She asked, not said, but asked, "Sir, do you have headphones?"
I love this woman. All these years later, and despite knowing her only through this small exchange within earshot of me on an airplane, I love her. Furthering my fortune was the revelation this one-man living room was firmly in the ignorant category rather than the malicious one. He didn't get uppity or haughty or stubborn. Whether he dug out his headphones or simply stopped the episode, I know not and care as little. I did however remain more than a little baffled at how it would never possibly occur to him that watching a movie on your laptop in the presence of strangers is more than a little bit... off-putting. Again, I don't feel this comes from a place of, "I am entitled to this!" but that's such a small sliver of daylight to navigate and I wish more people could understand that as nobody can read your mind nor travel in time to learn potentially redeeming context about your circumstances, all we have to go by are the results. When you do something that arrogant people do, you'll be seen as arrogant. It's that simple. It's hardly fair, but that's the price we pay for our agency, autonomy, and privacy.
Going back to the social experience of watching movies, whether it's in a theater/restaurant or on a laptop perched on an airplane's tray table, I was legitimately intrigued to go all in on a full year or even six months (per their upsell that follows signing up for the 30-day trial) of HBO Max despite the cost. The Old Worm recently made headlines by announcing a bold experiment of releasing movies in theaters the same day as on their HBO Max platform.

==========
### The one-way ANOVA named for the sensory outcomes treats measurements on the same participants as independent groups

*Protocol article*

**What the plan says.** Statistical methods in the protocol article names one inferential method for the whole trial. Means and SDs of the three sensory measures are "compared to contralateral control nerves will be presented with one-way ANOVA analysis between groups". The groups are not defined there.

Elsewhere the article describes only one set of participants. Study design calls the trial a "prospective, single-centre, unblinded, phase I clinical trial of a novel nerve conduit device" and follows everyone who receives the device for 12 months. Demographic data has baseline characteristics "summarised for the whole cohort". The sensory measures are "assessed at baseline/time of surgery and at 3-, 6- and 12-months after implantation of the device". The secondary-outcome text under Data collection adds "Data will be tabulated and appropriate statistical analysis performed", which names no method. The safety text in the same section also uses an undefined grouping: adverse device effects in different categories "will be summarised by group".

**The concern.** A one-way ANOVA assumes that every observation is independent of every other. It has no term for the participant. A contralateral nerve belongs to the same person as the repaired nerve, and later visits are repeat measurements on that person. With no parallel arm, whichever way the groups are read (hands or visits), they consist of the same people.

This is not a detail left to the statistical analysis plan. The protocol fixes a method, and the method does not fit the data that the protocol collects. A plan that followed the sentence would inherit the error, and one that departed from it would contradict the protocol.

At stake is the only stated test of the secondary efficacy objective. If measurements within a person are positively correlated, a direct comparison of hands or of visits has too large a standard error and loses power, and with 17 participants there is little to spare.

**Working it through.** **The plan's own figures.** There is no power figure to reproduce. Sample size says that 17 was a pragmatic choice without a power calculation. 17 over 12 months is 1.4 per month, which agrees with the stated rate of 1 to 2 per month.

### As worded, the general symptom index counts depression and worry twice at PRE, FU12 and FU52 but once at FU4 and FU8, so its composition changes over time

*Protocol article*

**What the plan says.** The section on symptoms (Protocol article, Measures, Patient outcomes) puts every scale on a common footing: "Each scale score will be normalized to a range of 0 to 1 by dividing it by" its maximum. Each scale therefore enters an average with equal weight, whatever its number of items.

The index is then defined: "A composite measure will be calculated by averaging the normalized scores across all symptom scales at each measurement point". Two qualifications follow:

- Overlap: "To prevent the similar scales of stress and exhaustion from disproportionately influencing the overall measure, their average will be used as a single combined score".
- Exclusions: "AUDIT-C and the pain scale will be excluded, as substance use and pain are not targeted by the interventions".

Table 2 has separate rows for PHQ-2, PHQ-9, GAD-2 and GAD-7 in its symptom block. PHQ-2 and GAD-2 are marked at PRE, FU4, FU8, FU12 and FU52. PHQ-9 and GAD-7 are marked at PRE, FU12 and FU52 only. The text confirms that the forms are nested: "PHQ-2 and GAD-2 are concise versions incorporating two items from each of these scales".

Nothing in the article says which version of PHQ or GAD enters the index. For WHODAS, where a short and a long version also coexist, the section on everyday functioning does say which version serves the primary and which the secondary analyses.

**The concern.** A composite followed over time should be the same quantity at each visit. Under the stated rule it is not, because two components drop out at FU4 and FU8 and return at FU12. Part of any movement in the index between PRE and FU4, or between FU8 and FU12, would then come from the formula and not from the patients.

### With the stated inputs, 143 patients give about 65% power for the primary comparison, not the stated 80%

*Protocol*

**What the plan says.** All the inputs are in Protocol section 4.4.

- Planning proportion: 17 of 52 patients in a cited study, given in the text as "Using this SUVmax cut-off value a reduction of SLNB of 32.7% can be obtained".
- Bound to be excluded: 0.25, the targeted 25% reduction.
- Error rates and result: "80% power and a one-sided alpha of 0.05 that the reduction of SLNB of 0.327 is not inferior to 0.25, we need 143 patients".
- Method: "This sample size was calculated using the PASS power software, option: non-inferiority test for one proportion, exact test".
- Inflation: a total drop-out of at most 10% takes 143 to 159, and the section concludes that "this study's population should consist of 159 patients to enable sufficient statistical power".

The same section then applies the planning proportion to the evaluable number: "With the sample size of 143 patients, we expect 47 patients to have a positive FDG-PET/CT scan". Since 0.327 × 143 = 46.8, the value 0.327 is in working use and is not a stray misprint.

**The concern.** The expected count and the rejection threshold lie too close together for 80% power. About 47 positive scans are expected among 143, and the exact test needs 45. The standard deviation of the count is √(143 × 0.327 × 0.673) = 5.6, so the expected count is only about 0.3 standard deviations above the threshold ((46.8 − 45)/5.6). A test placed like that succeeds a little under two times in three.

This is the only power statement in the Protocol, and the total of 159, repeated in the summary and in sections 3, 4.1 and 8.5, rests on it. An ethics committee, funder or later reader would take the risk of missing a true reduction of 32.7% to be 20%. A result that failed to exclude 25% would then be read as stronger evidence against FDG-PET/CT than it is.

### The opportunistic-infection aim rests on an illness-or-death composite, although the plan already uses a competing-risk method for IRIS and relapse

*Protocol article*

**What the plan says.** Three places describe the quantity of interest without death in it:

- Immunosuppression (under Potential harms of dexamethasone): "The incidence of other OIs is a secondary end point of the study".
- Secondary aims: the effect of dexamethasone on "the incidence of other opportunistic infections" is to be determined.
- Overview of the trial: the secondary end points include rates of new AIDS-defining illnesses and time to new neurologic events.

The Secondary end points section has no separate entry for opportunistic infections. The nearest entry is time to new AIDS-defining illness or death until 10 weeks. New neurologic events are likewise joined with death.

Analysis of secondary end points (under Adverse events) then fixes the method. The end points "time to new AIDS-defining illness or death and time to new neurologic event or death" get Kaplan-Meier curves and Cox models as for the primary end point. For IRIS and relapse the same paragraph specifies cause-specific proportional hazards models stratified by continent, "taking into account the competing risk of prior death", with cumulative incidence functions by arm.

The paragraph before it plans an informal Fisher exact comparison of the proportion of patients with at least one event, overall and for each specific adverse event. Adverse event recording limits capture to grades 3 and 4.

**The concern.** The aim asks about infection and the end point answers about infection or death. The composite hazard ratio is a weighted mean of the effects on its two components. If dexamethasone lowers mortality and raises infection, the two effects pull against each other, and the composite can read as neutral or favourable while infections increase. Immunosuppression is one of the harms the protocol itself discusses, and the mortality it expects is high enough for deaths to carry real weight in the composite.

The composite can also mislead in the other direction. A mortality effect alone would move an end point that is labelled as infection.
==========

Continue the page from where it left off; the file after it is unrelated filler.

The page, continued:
|Behold, the Conqueror Worm|
This sort of "simulcast" has been done before on more than a few occasions, though usually for smaller, independent productions that likely weren't banking on a return for the theatrical portion of their run. The results of these past efforts are largely inconclusive, as most theaters are either unwilling to sign up for this experiment, or are more likely not interested in the small, budget-friendly personal pieces given the deluge of blockbusters they've got to pick from. What's different about this run, besides the fact it was completely unplanned by anyone and everyone outside of the Water Tower's private conference rooms, is simply the scale of the operation. Wonder Woman 1984 is not a small movie. It’s one of their major blockbusters, the kind of blockbuster that needs a theatrical run to make back its exorbitant budget. The same goes for the other pictures on the list, including a fourth Matrix, a third Suicide Squad film (assuming you count Birds of Prey/Harley Quinn as number two), a second Space Jam, and a rebooted Mortal Kombat. That said, a big budget does not equate to a big welcome.
I've already talked at length my reservations about the third attempt at Dune, so the ability to stream it in the comfort of my own home doesn't sweeten the deal very much. Most of the other films listed in the Dubba-Bee's 2021 vision net a similar reaction from me, with the sole exception of King Kong vs. Godzilla (and maybe The Suicide Squad, if only for a morbid fascination with the first film). However, that release date falls outside of the 6-month window by a few weeks, which I can't help but assume is by design. In fact, even Dune has been pushed back to later in the year. Its first delay was due to the Coronavirus lockdowns, so a delay of a few months was understandable. That's exactly what happened with WW84, previously slated for the summer of 2020. However, with it now being delayed by over a full year, coupled with Home Box Office's push for the 6-month plan, and it's looking like the service may not have as much confidence in their bold experiment as previously believed.
It's an adequate concern for theaters to be nervous about protecting their investments. At the same time, the promise of an early release and a large screen is simply not enough for many people anymore. The dine-in add-on is a step in the right direction, and its only apparent shortcoming is the unexpected circumstance of a global pandemic.
I'd say it's high time drive-ins made their best move for a comeback.